Is Syria America's next Vietnam?

Story highlights

  • Sean Kennedy: America's involvement in Syria mimics its war in Vietnam in key ways
  • Vietnam holds lessons for strategy, tactics, diplomacy, and politics, he says

Sean Kennedy is a writer based in Washington, D.C. He previously worked as a U.S. Senate aide, television producer and fellow at public policy think tanks. The opinions expressed in this commentary are his.

(CNN)President Barack Obama made headlines late last month when he ordered 50 U.S. Special Operations forces to "train, advise and assist" anti-ISIS forces in Syria. Adding to the thousands of U.S. troops in Iraq on a similar mission, American involvement in the Levant is growing eerily similar to its mission creep in Indochina decades ago.

Sean Kennedy
At Tuesday night's Republican presidential debate, meanwhile, candidates appeared to be falling over themselves to commit more forces to the region. Jeb Bush and Carly Fiorina, for example, both called for the introduction of a no-fly zone in Syria (a move that would also require ground forces), while Ben Carson called for the taking of a "big energy field" in Iraq.
But those running for president, on both sides of the aisle, need to ask themselves this: "Do I want to inherit a second Vietnam, a geopolitical morass that, like quicksand, only pulls you down deeper the harder you try to pull yourself out?"
    True, Syria is not Vietnam. In fact, it could end up being much worse, not least because instead of two broadly definable camps with (relatively) defined strategic and tactical objectives, Syria's war involves dozens of local and regional actors with shifting allegiances and often unidentifiable strategies. As a result, Syria makes the three-dimensional chess played by superpowers back then look quaint.
    Still, in fundamental ways, America's involvement in Syria mimics its war in Vietnam, fought a half a century ago. Like President Obama and his western allies, President Eisenhower issued what were tantamount to red lines against a rogue regime that was not complying with international agreements. In turn, the United States escalated its offensive capacity in the region and on the ground as a "deterrent" to further provocations, initially to support allies faced with aggression from an unqualified evil -- in that case, international communism.
    In the late 1950s, Eisenhower sent in advisers -- the Green Berets and the CIA -- to do precisely what the Obama administration pledges Special Operations forces in Syria will be doing: train, advise, and assist. They won't be in direct combat, we were told in the mid-1960s. It didn't constitute "boots on the ground," they said.
    Lo and behold, those were empty promises. The slow build-up of a few hundred Green Berets and CIA agents, which took place without Congressional authorization until 1964, became a few thousand. By the time of President Kennedy's assassination, some 20,000 Special Forces were permanently at war in the jungles of Indochina.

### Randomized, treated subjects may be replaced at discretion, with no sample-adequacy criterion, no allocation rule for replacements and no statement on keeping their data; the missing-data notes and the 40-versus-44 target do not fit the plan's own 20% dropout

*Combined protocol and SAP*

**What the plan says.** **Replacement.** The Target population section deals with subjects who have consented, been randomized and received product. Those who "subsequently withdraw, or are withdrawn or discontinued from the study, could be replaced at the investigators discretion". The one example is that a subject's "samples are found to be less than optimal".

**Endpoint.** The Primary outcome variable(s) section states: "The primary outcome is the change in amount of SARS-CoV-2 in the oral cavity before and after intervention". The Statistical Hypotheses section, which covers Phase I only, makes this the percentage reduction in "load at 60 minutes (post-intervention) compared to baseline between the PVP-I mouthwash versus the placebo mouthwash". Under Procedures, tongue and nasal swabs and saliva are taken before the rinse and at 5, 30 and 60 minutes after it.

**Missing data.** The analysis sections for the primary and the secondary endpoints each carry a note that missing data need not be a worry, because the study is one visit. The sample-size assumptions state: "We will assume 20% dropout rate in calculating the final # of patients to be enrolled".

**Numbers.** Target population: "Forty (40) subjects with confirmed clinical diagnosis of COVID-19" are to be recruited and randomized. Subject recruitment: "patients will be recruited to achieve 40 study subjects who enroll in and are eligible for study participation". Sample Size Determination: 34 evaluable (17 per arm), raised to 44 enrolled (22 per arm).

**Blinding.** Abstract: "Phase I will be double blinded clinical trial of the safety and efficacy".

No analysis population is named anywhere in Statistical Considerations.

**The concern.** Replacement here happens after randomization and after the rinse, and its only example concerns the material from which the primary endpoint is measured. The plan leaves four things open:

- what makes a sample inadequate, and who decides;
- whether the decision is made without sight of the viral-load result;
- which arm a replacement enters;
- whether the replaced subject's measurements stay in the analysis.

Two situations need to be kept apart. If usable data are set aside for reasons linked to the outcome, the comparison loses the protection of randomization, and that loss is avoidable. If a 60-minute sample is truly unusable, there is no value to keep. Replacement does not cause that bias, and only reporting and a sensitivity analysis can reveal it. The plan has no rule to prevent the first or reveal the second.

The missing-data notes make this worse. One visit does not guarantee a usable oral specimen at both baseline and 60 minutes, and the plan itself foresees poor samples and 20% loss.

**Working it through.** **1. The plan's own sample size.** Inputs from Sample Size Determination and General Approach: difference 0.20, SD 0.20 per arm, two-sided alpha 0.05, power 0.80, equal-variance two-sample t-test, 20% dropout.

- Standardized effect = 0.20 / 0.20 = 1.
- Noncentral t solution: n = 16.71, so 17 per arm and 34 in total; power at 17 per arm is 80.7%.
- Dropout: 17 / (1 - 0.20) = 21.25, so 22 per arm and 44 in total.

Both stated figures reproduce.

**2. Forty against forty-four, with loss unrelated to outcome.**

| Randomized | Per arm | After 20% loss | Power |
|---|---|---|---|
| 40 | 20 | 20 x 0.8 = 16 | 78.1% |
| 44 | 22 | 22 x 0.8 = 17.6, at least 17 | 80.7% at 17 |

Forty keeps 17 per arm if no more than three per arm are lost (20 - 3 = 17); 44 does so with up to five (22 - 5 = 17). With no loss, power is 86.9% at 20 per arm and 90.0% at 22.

President Lyndon Johnson's hollow promise that "We are not about to send American boys nine or ten thousand miles away from home to do what Asian boys ought to be doing for themselves" echoes Obama's statements today.
    "I have been consistent throughout that we are not going to be fighting like we did in Iraq with battalions and occupations," the President said on announcing this latest escalation. "That doesn't solve the problem."
    This statement doesn't seem exactly consistent with what President Obama told the country in August 2013: "This would not be an open-ended intervention. We would not put boots on the ground. Instead, our action would be designed to be limited in duration and scope. But I'm confident we can hold the Assad regime accountable for their use of chemical weapons, deter this kind of behavior, and degrade their capacity to carry it out."
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    The Russian-Iranian intervention on the side of Syrian President Bashar al-Assad, even as the United States eyes his removal as it also battles ISIS, makes the parallel even eerier, for we now know Soviet and Chinese soldiers and pilots were secretly backing the Vietnamese communists, against whom the United States was stepping up its campaign.
    In addition, the "re-unification" of Vietnam spurred a refugee crisis of epic proportions, much like the one being generated by Syria today. Millions have tried to escape. Hundreds of thousands have succeeded. Many have, in the process, suffered horrific deaths.
    The biggest similarity between now and five decades ago is that both interventions have geopolitical implications that stretch beyond the immediate conflicts. After all, an American humiliation in Syria would be a huge victory, not just for elements indigenous to Syria, but also for foreign powers allied against the United States.
    But Vietnam was not just humiliating. It was a black mark on American integrity in terms of the way the war was pursued, the way our allies were treated, and the way our promises went unfulfilled. As President Obama leaves office, the question remains, will his successor clean his plate or order a new course?
    Ultimately, "Vietnam" lingers as a watchword in the American psyche -- as it should, because it holds lessons for strategy, tactics, diplomacy, and politics. Sadly, it seems that because no one wants to properly revisit that painful story, we are doomed to repeat it.